Shares of major Canadian banks have been under pressure amid concern about the Oct. 26 referendum on the new national constitution.

The Toronto Stock Exchange's bank index has stumbled nearly 5% this week and is now 7% below its Aug. 31 level and 16.8% below its 52-week high.

Additional pressure on the stocks came Wednesday, when Canadian banks raised their prime rate a record two percentage points to 8.25%. The action came in response to efforts by the Bank of Canada to defend the Canadian dollar by raising money market interest rates.

A Surprising Departure

The rate increases were surprising because Canadian rates had been falling with U.S. rates for the past two years.

After the turmoil of the past few days, Canadian Bank shares leveled off Thursday.

In afternoon trading in Toronto, Bank of Montreal was unchanged at $43.50, National Bank of Canada was unchanged at $7.625, Bank of Nova Scotia was up 25 cents to $21.625, Toronto-Dominion Bank was unchanged at $7.375, Canadian Imperial Bank of Commerce was unchanged at $27.75, and Royal Bank of Canada was up 12.5 cents to $22.75.

"The banks were beaten up very badly, but appear to be recovering," said Thomas D. McCandless, who follows Canadian institutions for Goldman, Sachs & Co.

Mr. McCandless said there are growing similarities between the economies and banking industries of the United States and Canada, including the performance of bank stocks. He regards Canadian bank stocks as moderately undervalued.

Canadian bank stock price-to-earnings multiples "have tended to trade in line with those in the U.S. market," he said.

Since late 1987, when Canada began experiencing a more harsh recession than the United States, the Canadian bank multiples have been "below those of their U.S. counterparts."

Despite the bankruptcy of Toronto-based Olympia & York Developments Ltd., which has clouded the earnings outlook this year, Canadian banks are beginning to show "the prospect of recovering earnings in 1993," Mr. McCandless said.

Realty Loans Are Main Problem

As in the United States, real estate loans remain the principal problem, while other areas of lending are improving.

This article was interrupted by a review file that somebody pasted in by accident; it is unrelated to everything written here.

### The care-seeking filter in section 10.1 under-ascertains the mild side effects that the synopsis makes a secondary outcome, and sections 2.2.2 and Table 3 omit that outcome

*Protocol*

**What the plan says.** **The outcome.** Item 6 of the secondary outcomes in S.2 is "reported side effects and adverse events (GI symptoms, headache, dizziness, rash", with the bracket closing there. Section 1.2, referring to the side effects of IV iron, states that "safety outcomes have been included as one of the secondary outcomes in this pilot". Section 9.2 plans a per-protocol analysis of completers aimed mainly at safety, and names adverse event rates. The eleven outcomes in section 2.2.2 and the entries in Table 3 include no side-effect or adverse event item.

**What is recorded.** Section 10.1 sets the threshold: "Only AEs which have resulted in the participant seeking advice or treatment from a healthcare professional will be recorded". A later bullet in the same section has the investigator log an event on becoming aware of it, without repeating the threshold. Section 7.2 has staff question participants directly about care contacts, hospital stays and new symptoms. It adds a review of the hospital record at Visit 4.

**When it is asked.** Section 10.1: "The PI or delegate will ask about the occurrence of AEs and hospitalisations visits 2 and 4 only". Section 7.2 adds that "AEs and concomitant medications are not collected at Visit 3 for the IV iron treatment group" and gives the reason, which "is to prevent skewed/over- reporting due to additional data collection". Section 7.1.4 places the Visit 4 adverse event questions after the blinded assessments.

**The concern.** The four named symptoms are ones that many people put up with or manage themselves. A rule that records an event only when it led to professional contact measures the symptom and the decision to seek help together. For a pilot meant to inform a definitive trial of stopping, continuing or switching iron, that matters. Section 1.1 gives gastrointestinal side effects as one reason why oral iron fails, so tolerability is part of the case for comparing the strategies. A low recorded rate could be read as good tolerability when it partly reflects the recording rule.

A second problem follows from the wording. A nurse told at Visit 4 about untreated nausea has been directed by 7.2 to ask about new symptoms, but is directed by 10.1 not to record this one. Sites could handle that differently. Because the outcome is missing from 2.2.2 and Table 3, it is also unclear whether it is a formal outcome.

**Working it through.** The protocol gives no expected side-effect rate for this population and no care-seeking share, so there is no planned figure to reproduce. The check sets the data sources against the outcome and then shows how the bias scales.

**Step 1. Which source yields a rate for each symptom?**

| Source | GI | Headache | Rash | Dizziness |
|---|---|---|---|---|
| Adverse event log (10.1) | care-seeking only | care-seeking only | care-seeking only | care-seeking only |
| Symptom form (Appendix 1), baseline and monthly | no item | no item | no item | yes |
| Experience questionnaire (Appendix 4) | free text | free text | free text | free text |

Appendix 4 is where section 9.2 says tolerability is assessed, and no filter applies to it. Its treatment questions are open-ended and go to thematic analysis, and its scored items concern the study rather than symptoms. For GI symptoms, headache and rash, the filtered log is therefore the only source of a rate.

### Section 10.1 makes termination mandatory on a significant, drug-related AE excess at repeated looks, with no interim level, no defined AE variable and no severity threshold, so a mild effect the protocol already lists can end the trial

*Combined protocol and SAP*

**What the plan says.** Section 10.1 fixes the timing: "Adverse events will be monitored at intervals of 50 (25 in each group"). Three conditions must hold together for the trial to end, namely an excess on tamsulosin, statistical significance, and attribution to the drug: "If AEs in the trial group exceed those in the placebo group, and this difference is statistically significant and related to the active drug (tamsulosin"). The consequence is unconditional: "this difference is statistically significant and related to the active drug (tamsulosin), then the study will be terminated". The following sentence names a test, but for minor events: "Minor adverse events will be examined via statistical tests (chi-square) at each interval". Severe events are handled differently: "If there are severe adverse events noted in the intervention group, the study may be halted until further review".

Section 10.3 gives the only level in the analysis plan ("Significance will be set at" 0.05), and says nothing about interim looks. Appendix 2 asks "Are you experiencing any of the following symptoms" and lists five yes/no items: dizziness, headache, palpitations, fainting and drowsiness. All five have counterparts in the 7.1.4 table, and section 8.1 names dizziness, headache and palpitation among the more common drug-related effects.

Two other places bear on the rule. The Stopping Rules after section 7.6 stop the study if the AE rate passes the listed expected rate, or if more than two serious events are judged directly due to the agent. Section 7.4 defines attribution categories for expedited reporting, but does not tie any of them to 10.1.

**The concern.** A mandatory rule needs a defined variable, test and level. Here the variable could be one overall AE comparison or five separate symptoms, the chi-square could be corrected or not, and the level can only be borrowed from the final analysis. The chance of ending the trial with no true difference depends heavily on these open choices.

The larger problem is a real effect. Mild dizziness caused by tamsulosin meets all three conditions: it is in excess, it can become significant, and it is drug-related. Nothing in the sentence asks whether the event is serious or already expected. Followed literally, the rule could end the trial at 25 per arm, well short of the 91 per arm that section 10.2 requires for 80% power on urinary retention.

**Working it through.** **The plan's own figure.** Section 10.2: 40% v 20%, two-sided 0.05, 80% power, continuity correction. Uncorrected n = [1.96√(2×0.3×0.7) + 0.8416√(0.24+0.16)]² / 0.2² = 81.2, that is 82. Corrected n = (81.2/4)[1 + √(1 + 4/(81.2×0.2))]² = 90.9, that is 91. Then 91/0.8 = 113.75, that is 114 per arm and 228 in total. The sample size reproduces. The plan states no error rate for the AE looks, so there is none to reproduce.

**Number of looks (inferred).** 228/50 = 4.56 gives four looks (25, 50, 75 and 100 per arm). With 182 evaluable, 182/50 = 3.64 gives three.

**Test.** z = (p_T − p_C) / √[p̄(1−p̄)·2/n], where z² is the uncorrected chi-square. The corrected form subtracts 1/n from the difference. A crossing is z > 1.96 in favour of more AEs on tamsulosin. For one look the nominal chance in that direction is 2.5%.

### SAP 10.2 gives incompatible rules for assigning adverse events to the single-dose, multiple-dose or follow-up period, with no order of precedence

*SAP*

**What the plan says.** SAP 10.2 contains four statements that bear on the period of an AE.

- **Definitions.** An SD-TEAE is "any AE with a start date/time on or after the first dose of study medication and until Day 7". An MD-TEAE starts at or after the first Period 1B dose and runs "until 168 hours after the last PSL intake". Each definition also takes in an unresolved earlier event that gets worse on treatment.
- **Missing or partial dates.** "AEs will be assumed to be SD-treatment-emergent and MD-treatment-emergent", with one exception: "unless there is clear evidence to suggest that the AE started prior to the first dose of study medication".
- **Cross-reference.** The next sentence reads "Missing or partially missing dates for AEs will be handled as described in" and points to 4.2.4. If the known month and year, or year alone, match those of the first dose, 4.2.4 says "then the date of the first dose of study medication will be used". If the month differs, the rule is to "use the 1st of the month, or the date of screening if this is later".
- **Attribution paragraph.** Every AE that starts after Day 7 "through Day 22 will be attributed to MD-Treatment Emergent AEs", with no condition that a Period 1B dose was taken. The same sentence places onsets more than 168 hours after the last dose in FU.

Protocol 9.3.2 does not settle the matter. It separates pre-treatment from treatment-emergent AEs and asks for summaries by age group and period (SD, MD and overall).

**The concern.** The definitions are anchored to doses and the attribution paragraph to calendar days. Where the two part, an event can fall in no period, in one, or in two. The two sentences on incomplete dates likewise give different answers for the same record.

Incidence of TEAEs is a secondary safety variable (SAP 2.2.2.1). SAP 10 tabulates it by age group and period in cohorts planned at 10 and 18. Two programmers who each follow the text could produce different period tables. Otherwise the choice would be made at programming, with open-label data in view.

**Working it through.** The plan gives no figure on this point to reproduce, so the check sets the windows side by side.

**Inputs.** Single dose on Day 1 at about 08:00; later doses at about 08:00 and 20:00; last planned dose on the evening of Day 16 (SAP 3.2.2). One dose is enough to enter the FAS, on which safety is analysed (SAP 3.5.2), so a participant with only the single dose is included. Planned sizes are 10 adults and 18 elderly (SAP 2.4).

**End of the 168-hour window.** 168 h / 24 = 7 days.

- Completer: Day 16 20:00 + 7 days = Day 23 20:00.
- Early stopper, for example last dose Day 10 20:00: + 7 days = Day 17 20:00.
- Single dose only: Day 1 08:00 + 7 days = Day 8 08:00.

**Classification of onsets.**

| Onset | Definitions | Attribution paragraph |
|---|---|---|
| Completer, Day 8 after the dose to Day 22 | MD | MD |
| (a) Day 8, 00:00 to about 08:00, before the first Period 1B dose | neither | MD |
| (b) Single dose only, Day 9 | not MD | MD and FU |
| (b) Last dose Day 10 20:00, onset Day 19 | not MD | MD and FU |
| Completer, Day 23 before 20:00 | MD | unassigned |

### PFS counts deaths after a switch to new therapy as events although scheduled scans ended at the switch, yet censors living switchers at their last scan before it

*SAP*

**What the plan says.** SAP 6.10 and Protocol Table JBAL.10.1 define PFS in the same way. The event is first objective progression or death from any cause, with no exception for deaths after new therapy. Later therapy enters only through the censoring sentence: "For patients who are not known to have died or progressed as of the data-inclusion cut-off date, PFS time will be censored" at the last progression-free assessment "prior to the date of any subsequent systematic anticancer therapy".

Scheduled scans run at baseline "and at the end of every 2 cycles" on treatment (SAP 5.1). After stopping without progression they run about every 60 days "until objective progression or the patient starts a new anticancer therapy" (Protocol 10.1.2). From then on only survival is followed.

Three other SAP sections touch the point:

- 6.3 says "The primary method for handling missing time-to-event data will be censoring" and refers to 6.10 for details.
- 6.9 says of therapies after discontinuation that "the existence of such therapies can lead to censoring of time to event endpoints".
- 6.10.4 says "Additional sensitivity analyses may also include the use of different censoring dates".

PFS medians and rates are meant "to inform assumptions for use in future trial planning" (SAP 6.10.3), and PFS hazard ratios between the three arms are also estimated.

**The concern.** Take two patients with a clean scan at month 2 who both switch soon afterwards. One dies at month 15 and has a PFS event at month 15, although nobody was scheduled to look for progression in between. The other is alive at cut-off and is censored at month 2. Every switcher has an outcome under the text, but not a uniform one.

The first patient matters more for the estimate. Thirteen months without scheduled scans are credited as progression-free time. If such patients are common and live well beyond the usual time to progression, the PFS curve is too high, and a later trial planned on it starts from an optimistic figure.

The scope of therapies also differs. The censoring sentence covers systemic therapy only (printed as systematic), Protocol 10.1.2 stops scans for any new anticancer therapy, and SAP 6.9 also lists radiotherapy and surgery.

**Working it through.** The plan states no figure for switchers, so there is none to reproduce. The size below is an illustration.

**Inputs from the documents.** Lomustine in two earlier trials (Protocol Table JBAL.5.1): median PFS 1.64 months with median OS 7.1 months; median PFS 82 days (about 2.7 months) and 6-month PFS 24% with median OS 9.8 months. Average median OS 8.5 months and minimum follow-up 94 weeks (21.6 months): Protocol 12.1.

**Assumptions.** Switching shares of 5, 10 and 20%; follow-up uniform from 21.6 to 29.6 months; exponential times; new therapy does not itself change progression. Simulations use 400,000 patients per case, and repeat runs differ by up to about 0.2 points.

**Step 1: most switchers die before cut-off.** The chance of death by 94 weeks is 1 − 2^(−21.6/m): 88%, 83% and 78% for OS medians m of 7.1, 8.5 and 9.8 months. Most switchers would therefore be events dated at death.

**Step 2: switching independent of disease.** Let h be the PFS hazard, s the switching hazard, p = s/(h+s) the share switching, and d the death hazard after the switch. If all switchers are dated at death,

Kevin R. Choquette, an analyst in Toronto for First Boston Corp., noted that Bank of Montreal's net nonperforming loans on Canadian real estate rose to 19.9% from 14.5% during the third fiscal quarter, which ended July 31.

But Mr. Choquette has a "buy" recommendation on the stock, citing a 10.7% quarterly increase in other income, major productivity gains, and good control of noninterest expenses.

Mr. McCandless rates Bank of Montreal and Royal Bank of Canada as "moderate market outperformers." He has "market performer," or neutral, ratings on Bank of Nova Scotia, Canadian Imperial Bank of Commerce, and Toronto-Dominion Bank.

A |Sell' for National Bank

Mr. Choquette has a "sell" rating on National Bank of Canada, which has a troubled loan portfolio and which reported a loss of $1 per share for the most recent quarter, versus earnings of 25 cents a year earlier. Mr. McCandless does not follow the bank.

National Bank of Canada also startled the market by halving its common dividend to 40 cents a share from 80 cents.

Mr. McCandless likes Canadian banks generally because their nationwide branch system provides "a powerful deposit-gathering mechanism" and the "inherently high savings rate in Canada, combined with large core funding bases, provides considerable financial underpinning" for the institutions.Sharp DropsPercentage change in Canadianbank stocks during SeptemberBank ofNova Scotia -9.0%Royal Bankof Canada -9.0%TorontoDominion Bank -7.3%CanadianImperial Bank -6.7%National Bankof Canada -6.2%Bank ofMontreal -5.7% Source: First Boston Corp.

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